Last night biblical scholar and historian Richard Horsley spoke at DePaul University. It's always difficult for me to judge the quality of public lectures of the kind that he presented, since by necessity they have to be broad enough to appeal to a wide, non-specialist audience, but then they tend not to tell me anything I didn't already know, or at least strongly suspect. But in Horsley's case, I think that he did about 3/4 of a good job of laying out the issues involved in analyzing how the message of Jesus has something to say to contemporary issues of empire and its implications.
The 3/4 that was solid pertained to the historical and sociological issues that he has dealt with so well in his work over several decades. It was interesting for non-specialists, intriguing for those of us who study these things, and it was engaging and accessible.
the 1/4 that could have been done better was the application of those historical and sociological data to the contemporary issues around the question of empire. I give him credit as a historian, he was only willing to go as far as the historical evidence allowed him to go, but from my perspective as a theologian and ethicist, a proper analysis requires a consideration of the eschatological and even apocalyptic dimensions of Christ's teaching. Because Horsley wants to understand the kingdom of God as only being a temporal and historical reality that Jesus was preaching as a mode of resistence to Rome, he wasn't able to consider the proleptic aspect of it as a reality that is brought about, not through human action, but through divine action.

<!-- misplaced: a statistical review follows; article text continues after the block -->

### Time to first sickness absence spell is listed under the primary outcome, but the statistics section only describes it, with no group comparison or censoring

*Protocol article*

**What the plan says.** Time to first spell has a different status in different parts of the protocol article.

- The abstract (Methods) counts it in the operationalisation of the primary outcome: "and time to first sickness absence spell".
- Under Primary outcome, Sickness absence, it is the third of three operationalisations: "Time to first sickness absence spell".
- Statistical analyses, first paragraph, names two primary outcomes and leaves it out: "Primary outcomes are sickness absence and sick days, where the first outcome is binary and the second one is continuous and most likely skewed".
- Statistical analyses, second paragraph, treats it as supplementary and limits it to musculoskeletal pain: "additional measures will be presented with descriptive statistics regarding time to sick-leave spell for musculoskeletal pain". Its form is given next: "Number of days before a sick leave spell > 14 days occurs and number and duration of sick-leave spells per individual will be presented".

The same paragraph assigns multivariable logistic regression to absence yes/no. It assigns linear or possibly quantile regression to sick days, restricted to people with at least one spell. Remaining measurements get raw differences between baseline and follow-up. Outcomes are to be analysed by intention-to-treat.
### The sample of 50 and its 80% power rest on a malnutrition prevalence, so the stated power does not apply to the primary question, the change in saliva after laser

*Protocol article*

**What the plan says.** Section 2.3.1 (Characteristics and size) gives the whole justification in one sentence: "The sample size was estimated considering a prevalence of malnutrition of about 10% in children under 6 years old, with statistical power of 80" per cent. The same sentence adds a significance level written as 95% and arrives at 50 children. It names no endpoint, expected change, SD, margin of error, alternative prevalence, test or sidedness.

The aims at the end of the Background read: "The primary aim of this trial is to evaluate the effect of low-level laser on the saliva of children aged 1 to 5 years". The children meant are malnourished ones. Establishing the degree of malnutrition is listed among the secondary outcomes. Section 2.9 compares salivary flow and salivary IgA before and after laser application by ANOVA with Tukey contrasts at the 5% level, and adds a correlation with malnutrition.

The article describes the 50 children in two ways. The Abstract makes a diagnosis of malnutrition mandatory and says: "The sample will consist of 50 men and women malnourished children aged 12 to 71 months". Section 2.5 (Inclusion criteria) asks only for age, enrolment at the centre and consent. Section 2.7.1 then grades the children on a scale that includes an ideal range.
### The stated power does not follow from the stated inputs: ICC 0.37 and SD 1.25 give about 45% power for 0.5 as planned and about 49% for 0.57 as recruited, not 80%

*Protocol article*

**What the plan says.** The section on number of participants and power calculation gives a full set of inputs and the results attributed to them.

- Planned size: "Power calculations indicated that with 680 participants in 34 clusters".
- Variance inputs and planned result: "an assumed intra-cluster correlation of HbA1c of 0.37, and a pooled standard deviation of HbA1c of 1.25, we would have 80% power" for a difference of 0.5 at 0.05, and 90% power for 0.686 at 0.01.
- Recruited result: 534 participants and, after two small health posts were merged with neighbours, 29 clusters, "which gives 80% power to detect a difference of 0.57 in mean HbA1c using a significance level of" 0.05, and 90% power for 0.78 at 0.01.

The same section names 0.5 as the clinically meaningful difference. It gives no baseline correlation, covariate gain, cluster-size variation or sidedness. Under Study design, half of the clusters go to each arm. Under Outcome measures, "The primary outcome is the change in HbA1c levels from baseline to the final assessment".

This is the Moltmannian in me, I confess, but I think that when we think about Christian faith and Empire, we cannot read the history of Christianity as about the human desire to throw off tyranny and oppression, but at most about our ability to anticipate and live into a new reality in the here and now, but a reality that is brought about by God. This was missing in Horsley.
I should mention, that I don't mean this to be a brand of quietism. Anticipation is an active stance vis-a-vis the coming kingdom of God. It calls us to enact the values of the kingdom in the midst of our history and our society, and that means "taking arms against a sea of trouble" even though we may not "by opposing end them." An exodus community is one that continues to journey in the world, but does so with its eyes and its actions firmly fixed on the coming kingdom of God.